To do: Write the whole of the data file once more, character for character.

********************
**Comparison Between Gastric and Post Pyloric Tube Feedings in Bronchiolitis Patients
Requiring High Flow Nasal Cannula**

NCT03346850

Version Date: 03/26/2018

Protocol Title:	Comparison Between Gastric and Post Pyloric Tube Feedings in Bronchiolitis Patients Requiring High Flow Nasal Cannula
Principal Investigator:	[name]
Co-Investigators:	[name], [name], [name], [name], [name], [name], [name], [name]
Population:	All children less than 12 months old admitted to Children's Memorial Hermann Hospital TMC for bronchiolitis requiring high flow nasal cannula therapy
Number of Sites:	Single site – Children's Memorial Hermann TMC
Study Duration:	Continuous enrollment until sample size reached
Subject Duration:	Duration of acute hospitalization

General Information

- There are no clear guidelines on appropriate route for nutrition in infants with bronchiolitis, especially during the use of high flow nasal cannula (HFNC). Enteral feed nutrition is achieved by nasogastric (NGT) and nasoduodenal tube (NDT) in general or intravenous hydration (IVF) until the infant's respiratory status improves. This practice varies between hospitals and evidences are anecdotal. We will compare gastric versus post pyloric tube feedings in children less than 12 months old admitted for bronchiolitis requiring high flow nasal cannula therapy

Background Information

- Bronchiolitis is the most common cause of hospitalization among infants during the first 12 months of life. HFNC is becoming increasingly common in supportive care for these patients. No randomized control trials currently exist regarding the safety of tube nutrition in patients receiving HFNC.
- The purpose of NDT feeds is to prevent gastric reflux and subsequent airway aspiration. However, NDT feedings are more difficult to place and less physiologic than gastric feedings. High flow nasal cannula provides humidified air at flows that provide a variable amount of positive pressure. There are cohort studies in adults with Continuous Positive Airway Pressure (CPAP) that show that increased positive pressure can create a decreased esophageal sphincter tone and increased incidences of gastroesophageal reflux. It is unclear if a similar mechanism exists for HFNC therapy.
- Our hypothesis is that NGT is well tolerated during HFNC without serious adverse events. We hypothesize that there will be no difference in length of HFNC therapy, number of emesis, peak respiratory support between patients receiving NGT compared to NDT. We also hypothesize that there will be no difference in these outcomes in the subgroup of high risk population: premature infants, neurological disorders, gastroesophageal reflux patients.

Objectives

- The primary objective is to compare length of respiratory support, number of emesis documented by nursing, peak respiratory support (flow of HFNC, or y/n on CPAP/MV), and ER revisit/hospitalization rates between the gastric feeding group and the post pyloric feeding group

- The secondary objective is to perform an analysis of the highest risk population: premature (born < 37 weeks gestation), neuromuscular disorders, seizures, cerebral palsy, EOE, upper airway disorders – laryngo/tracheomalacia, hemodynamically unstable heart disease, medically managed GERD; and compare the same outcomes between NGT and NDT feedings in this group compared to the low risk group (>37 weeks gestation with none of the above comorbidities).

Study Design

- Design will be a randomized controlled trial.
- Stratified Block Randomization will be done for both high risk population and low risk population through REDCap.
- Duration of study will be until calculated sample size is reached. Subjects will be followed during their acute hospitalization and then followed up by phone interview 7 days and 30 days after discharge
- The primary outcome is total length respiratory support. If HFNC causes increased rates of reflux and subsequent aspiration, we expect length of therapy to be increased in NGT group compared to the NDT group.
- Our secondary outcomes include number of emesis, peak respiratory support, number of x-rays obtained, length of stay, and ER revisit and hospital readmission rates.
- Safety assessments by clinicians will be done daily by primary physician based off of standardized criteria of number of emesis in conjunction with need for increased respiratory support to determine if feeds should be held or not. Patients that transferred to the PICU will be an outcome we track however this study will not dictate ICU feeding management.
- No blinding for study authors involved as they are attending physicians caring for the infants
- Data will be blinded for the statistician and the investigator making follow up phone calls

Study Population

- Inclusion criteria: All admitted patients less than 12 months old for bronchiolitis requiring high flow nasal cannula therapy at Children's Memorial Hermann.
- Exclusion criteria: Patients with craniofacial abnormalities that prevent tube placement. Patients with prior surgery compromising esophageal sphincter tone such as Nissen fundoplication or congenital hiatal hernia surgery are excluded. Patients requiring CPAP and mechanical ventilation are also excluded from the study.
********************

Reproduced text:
**Comparison Between Gastric and Post Pyloric Tube Feedings in Bronchiolitis Patients
Requiring High Flow Nasal Cannula**

NCT03346850

Version Date: 03/26/2018

Protocol Title:	Comparison Between Gastric and Post Pyloric Tube Feedings in Bronchiolitis Patients Requiring High Flow Nasal Cannula
Principal Investigator:	[name]
Co-Investigators:	[name], [name], [name], [name], [name], [name], [name], [name]
Population:	All children less than 12 months old admitted to Children's Memorial Hermann Hospital TMC for bronchiolitis requiring high flow nasal cannula therapy
Number of Sites:	Single site – Children's Memorial Hermann TMC
Study Duration:	Continuous enrollment until sample size reached
Subject Duration:	Duration of acute hospitalization

General Information

- There are no clear guidelines on appropriate route for nutrition in infants with bronchiolitis, especially during the use of high flow nasal cannula (HFNC). Enteral feed nutrition is achieved by nasogastric (NGT) and nasoduodenal tube (NDT) in general or intravenous hydration (IVF) until the infant's respiratory status improves. This practice varies between hospitals and evidences are anecdotal. We will compare gastric versus post pyloric tube feedings in children less than 12 months old admitted for bronchiolitis requiring high flow nasal cannula therapy

Background Information

- Bronchiolitis is the most common cause of hospitalization among infants during the first 12 months of life. HFNC is becoming increasingly common in supportive care for these patients. No randomized control trials currently exist regarding the safety of tube nutrition in patients receiving HFNC.
- The purpose of NDT feeds is to prevent gastric reflux and subsequent airway aspiration. However, NDT feedings are more difficult to place and less physiologic than gastric feedings. High flow nasal cannula provides humidified air at flows that provide a variable amount of positive pressure. There are cohort studies in adults with Continuous Positive Airway Pressure (CPAP) that show that increased positive pressure can create a decreased esophageal sphincter tone and increased incidences of gastroesophageal reflux. It is unclear if a similar mechanism exists for HFNC therapy.
- Our hypothesis is that NGT is well tolerated during HFNC without serious adverse events. We hypothesize that there will be no difference in length of HFNC therapy, number of emesis, peak respiratory support between patients receiving NGT compared to NDT. We also hypothesize that there will be no difference in these outcomes in the subgroup of high risk population: premature infants, neurological disorders, gastroesophageal reflux patients.

Objectives

- The primary objective is to compare length of respiratory support, number of emesis documented by nursing, peak respiratory support (flow of HFNC, or y/n on CPAP/MV), and ER revisit/hospitalization rates between the gastric feeding group and the post pyloric feeding group

- The secondary objective is to perform an analysis of the highest risk population: premature (born < 37 weeks gestation), neuromuscular disorders, seizures, cerebral palsy, EOE, upper airway disorders – laryngo/tracheomalacia, hemodynamically unstable heart disease, medically managed GERD; and compare the same outcomes between NGT and NDT feedings in this group compared to the low risk group (>37 weeks gestation with none of the above comorbidities).

Study Design

- Design will be a randomized controlled trial.
- Stratified Block Randomization will be done for both high risk population and low risk population through REDCap.
- Duration of study will be until calculated sample size is reached. Subjects will be followed during their acute hospitalization and then followed up by phone interview 7 days and 30 days after discharge
- The primary outcome is total length respiratory support. If HFNC causes increased rates of reflux and subsequent aspiration, we expect length of therapy to be increased in NGT group compared to the NDT group.
- Our secondary outcomes include number of emesis, peak respiratory support, number of x-rays obtained, length of stay, and ER revisit and hospital readmission rates.
- Safety assessments by clinicians will be done daily by primary physician based off of standardized criteria of number of emesis in conjunction with need for increased respiratory support to determine if feeds should be held or not. Patients that transferred to the PICU will be an outcome we track however this study will not dictate ICU feeding management.
- No blinding for study authors involved as they are attending physicians caring for the infants
- Data will be blinded for the statistician and the investigator making follow up phone calls

Study Population

- Inclusion criteria: All admitted patients less than 12 months old for bronchiolitis requiring high flow nasal cannula therapy at Children's Memorial Hermann.
- Exclusion criteria: Patients with craniofacial abnormalities that prevent tube placement. Patients with prior surgery compromising esophageal sphincter tone such as Nissen fundoplication or congenital hiatal hernia surgery are excluded. Patients requiring CPAP and mechanical ventilation are also excluded from the study.